The ECB and the central banks of the euro area countries are legally entitled to issue euro banknotes. In practice, only the national central banks (NCBs) physically issue and withdraw euro banknotes (as well as coins). The ECB does not have a cash office and does not handle cash in any way. As for euro coins, the legal issuers are the euro area countries. The European Commission coordinates all coin matters at euro area level. For further information, see the European Commission’s website.
The ECB oversees the activities of the NCBs and initiates further harmonisation of cash services within the euro area, while the NCBs ensure the proper functioning of their national cash distribution systems. They put banknotes and coins into circulation via the banking system and, to a lesser extent, via the retail trade. The ECB cannot perform these operations as it neither has the functions nor the facilities, i.e. distribution units, banknote processing units, vaults, etc.
The number of banknotes in circulation has risen steadily since the euro was introduced. Low and medium-value notes are mostly used for day-to-day payments. Higher denominations are mainly used as a store of value and for expensive purchases.
For information on the volumes of banknote denominations (and coins) circulating in the euro area, please see the statistics section.
Euro banknotes are not only used by euro area residents. The euro is an international currency, so some euro banknotes end up outside the area and remain there. It is estimated that, in terms of value, between 20% and 25% of the euro banknotes in circulation are held outside the euro area, mainly in the neighbouring countries. The demand for euro banknotes rose steeply particularly in non-EU countries in eastern Europe when the financial crisis erupted in 2008 and national currencies depreciated against the euro. These euro banknotes remain in circulation, suggesting that they are being kept by non-euro area residents.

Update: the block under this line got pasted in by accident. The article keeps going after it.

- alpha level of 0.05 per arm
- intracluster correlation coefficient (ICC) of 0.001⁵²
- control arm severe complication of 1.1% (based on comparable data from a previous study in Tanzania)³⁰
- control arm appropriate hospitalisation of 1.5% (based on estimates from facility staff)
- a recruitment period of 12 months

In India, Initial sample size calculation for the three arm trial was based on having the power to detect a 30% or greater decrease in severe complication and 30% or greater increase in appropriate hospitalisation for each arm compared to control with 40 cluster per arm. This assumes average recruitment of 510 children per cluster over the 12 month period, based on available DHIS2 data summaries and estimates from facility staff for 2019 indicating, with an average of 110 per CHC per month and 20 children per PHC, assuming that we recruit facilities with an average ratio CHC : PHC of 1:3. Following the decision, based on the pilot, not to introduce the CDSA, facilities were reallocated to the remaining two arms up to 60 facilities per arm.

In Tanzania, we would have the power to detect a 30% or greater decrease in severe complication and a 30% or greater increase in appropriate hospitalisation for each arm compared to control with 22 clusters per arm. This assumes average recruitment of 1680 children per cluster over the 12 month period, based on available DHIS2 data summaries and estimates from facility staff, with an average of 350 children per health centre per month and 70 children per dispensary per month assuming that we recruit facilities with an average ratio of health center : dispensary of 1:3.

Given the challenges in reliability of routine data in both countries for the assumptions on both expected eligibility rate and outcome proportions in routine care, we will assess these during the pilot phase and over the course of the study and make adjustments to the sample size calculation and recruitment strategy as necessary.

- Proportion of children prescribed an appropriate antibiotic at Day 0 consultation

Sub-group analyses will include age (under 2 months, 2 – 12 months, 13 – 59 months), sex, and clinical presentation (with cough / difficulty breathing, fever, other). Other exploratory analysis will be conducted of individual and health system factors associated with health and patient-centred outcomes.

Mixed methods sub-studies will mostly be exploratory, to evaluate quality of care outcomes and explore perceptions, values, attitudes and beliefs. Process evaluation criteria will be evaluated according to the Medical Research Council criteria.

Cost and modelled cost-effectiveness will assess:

Banknotes follow a specific path through the economy. Commercial banks order them from central banks and then issue them via cash dispensers. People spend them in shops, markets and other places and the banknotes are in turn deposited by retailers and others at their banks. The banks and other cash handlers then either send them back to their respective central bank, or recirculate the banknotes after checking that they are genuine and are “fit” to circulate. Our movie tells the full story:
The organisation of the cash supply chain varies from country to country and depends on factors such as:
Despite these differences, the Eurosystem continues to aim for a greater convergence of the cash services offered by euro area central banks. Stakeholders, such as commercial banks, cash-in-transit companies and other cash handlers, at both national and European level are consulted. Increased harmonisation and integration will allow stakeholders to obtain greater benefits from the single currency.
For further information, see the ECB’s Annual Report.
Banknotes have to be genuine and of high quality if people are to have confidence in them. So the euro area NCBs use fully automated banknote processing machines to ensure that the notes are authentic and are good enough to be re-issued.